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(Workbench) Chevalet #7: A cautious start

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Blog entry by Dutchy posted 12-01-2015 09:15 PM 863 reads 0 times favorited 7 comments Add to Favorites Watch
« Part 6: Saw blades Part 7 of (Workbench) Chevalet series no next part

I started with making a intarisa raccoon and tried some different saw blades.

The first blade I tried was the most expensive.

As you can see this blades are called maketerie, the dutch word for marqueterie. The blades are very coarse. And it is hard to make curves with it.
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The second blade I tried is the second most expensive.

It is very easy to make curves with this blades, almost to easy but the saw cut is very rough.
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The cheapest I used I liked the most.

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Below a few more pictures:
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I probably saw the sharp corners still in the wrong way and have to do more practice. Do you think I can use saw blades skip 3 or maybe 2 for 8-10mm thick wood?

Thanks for watching and…..................you can make me happy with all sorts of comments.

-- My englisch is bad but how is your dutch?



7 comments so far

View DocSavage45's profile

DocSavage45

7703 posts in 2306 days


#1 posted 12-01-2015 09:49 PM

Great start! I’d definitely need a magnifier. LOL!

-- Cau Haus Designs, Thomas J. Tieffenbacher

View stefang's profile

stefang

15512 posts in 2797 days


#2 posted 12-01-2015 10:31 PM

It looks like you are making good progress Jan. A ‘bad’ cut on an artistic line is no problem except that the piece that is glued to it has to match that area where you strayed from the line. You can just alter the line on the next piece using the ‘bad’ on as a template. I hope some of that makes sense.

The ‘button has only one purpose. That is to hold it against your shoulder to steady the frame while changing blades or for refastening the blade after inserting it through a hole.

How do you like cutting with your new marquetry saw?

-- Mike, an American living in Norway.

View Dutchy's profile

Dutchy

2015 posts in 1632 days


#3 posted 12-01-2015 10:42 PM

Thanks Thomas and Mike.

I’m not yet enthusiastic Mike, but it is still too early to really judge/deem.

-- My englisch is bad but how is your dutch?

View kiefer's profile

kiefer

4881 posts in 2130 days


#4 posted 12-02-2015 02:07 AM

Just remind yourself that practise makes perfect .
Interesting never the less to watch you .

Klaus

-- Kiefer https://www.youtube.com/user/woodkiefer1/videos

View shipwright's profile

shipwright

7168 posts in 2261 days


#5 posted 12-02-2015 03:11 AM

Good start Jan. You are breaking new ground here. The saw was meant for veneer but you seem to be doing very well with thicker stock. Just shows how clever those parisien ebenistes were way back when they came up with these things. Line following is a matter of practice. You will get better. :-)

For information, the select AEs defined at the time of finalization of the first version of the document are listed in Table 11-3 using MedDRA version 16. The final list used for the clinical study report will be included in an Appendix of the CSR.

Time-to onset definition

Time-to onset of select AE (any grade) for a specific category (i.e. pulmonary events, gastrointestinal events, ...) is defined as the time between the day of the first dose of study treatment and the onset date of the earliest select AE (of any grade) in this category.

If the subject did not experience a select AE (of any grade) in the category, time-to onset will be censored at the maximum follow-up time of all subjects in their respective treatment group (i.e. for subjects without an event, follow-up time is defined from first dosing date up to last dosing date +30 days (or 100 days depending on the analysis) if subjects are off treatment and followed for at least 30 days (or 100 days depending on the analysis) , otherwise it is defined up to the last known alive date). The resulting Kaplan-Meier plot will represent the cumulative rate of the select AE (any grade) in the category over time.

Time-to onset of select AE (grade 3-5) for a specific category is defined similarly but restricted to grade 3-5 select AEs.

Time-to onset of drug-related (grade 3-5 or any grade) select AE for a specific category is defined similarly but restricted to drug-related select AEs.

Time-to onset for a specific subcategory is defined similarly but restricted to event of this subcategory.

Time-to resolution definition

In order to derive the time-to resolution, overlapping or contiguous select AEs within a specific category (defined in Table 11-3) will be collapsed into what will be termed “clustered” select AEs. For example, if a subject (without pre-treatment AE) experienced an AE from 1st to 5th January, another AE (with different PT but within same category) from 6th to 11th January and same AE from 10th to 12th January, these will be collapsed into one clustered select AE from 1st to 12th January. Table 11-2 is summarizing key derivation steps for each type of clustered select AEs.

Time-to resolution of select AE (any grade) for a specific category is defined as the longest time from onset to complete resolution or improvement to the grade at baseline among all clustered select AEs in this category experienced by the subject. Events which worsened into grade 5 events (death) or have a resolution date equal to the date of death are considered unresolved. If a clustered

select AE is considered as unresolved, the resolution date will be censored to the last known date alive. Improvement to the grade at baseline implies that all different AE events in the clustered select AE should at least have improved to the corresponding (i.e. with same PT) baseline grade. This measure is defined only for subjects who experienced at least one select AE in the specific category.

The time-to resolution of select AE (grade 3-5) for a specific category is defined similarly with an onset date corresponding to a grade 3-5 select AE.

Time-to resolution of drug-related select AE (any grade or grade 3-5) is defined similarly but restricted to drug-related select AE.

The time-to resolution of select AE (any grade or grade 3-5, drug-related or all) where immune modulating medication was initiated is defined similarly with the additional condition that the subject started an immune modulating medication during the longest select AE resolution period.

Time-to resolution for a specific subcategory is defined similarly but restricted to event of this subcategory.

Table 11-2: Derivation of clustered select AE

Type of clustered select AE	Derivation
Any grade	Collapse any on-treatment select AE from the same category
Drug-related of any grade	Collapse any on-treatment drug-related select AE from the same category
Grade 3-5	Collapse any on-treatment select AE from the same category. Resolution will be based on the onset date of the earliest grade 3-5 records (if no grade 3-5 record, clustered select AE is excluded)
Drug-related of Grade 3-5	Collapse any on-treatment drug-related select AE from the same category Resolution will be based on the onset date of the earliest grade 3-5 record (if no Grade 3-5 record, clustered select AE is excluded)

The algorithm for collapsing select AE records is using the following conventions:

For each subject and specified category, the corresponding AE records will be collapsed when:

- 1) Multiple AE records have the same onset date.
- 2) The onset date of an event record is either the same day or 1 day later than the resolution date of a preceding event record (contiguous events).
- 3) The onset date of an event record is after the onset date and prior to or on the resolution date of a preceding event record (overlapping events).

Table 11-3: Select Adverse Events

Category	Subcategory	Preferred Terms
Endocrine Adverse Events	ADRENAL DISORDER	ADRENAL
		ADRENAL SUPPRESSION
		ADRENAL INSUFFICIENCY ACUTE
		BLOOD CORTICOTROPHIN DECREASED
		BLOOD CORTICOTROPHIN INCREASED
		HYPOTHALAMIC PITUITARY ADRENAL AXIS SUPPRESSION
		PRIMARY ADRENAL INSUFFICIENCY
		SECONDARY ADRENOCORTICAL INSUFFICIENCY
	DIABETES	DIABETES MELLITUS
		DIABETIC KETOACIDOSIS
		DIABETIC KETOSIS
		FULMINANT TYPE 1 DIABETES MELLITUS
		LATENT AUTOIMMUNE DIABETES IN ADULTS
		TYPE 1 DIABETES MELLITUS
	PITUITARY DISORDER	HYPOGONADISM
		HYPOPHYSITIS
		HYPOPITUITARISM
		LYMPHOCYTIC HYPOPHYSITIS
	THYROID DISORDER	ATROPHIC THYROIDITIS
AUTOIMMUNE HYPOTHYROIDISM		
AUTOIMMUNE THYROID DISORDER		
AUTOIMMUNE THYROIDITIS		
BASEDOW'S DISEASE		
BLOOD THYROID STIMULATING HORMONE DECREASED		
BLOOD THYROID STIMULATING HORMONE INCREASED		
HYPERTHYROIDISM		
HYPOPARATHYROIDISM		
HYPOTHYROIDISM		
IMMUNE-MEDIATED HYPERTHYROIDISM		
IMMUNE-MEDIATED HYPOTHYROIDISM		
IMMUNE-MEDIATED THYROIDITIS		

BTW I recognize that chevalet.

-- Paul M ..............If God wanted us to have fiberglass boats he would have given us fibreglass trees. http://thecanadianschooloffrenchmarquetry.com/

View Dutchy's profile

Dutchy

2015 posts in 1632 days


#6 posted 12-02-2015 07:59 AM

Thanks Klaus and Paul.

Paul Sawing thicker pieces isn’t a problem. Even 3/4” is possible. However clamping is a issue. There has to be always wood between the clamps. This is what Mike wrote in a PM:

The only way you could use a chevalet is for workpieces to be big enough to hold in your one hand as you turn it in the clamp while working the saw with your other hand.

This means that you will have to cut each individual piece from a larger piece. The cuts will have to be internal cuts as you must preserve the outer edges of the workpiece so you can still hold onto it and at the same time turn it in the clamp. Also, the workpiece must remain flat in order for it to turn smoothly in the clamp.

A possible disadvantage would be when you are using different wood species for different parts and you still need large enough workpieces (for the reasons given above) to cut out small parts.

And indeed this is making the chevalet less appropriate for intarsia or other jigsaw work than for example a jigsaw. However a good working jigsaw is expencive and the few work I will do on it doesn’t warrants the purchase of a good jigsaw machine. And in the future there is always the possibility to try marqueterie.

BTW It’s your chevalet. I knew that it was yours when I saw the bearings. (The bearings on mine are also fine! They are gliding very smooth and very easy).

I do not know how to pronounce chevalet in English, but when you do it the French way the rhyme is top-notch with BTW.

-- My englisch is bad but how is your dutch?

View shipwright's profile

shipwright

7168 posts in 2261 days


#7 posted 12-02-2015 05:36 PM

I’m Canadian Jan. I pronounce French words in French, so if you mean “by the way, chevalet”, yes it does make a nice rhyme. :-)

-- Paul M ..............If God wanted us to have fiberglass boats he would have given us fibreglass trees. http://thecanadianschooloffrenchmarquetry.com/

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